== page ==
At the Bard Festival, a reappraisal of Rimsky-Korsakov

Posted on: August 16, 2018

“If your reaction to hearing the name Nikolai Rimsky-Korsakov is a shrug, even a smirk, you’re not alone,” writes Corinna da Fonseca-Wollheim in Wednesday’s (8/15) New York Times. “In the West, this 19th-century Russian composer is principally known for orchestral showpieces like ‘Scheherazade’ … or … ‘Capriccio Espagnol.’ … The Bard Music Festival, which began last weekend … makes the case for a reappraisal…. I left Bard with a newfound appreciation for a quality I had never before considered as a factor in music: shame … an inferiority complex vis-à-vis Western culture…. In 1871 [Rimsky-Korsakov] found himself having to teach fundamentals of music theory he barely understood…. He set about teaching himself counterpoint…. Rimsky-Korsakov emerged from this period a vastly more polished composer…. At first, Rimsky-Korsakov applied his new technical facility to deepening, rather than abandoning, the principles of Russian music [embraced by the ‘Mighty Five’ composer group of composers, of which he was a member]…. His own melodies still drew on folk material…. Russian fairy tales … inspired most of his operas. In their nostalgia for a premodern society, they reveal his ambivalence—perhaps tinged … with shame—toward czarist might and the progress of Russian history.”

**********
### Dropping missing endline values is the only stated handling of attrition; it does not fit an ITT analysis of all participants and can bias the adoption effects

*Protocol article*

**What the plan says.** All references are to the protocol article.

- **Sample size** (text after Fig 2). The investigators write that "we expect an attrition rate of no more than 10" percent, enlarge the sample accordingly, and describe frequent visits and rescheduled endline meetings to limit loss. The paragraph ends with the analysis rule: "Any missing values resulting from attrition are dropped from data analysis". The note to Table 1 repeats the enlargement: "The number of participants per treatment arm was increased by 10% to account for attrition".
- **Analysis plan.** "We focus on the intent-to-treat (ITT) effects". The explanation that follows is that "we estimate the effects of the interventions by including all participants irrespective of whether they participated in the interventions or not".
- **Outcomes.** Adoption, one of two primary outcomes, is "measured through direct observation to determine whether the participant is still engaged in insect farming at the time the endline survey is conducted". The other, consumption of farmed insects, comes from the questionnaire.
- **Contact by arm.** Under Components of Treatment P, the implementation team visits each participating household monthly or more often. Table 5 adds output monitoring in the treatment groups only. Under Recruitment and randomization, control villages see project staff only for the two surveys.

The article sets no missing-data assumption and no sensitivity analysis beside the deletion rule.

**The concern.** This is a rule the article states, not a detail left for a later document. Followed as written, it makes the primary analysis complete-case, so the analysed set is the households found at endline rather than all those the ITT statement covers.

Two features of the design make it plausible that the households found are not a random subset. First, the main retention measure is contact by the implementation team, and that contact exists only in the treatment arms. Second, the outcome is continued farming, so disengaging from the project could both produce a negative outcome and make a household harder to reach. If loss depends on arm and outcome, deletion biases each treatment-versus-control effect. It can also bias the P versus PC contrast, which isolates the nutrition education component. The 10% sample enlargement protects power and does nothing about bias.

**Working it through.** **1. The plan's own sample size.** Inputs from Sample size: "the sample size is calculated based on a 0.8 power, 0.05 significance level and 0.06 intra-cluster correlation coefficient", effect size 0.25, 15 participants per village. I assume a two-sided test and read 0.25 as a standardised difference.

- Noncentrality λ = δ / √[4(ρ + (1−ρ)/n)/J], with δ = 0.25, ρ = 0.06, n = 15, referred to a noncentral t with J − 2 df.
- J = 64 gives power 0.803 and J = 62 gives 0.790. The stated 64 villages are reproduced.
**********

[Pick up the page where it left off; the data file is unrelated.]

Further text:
Posted August 16, 2018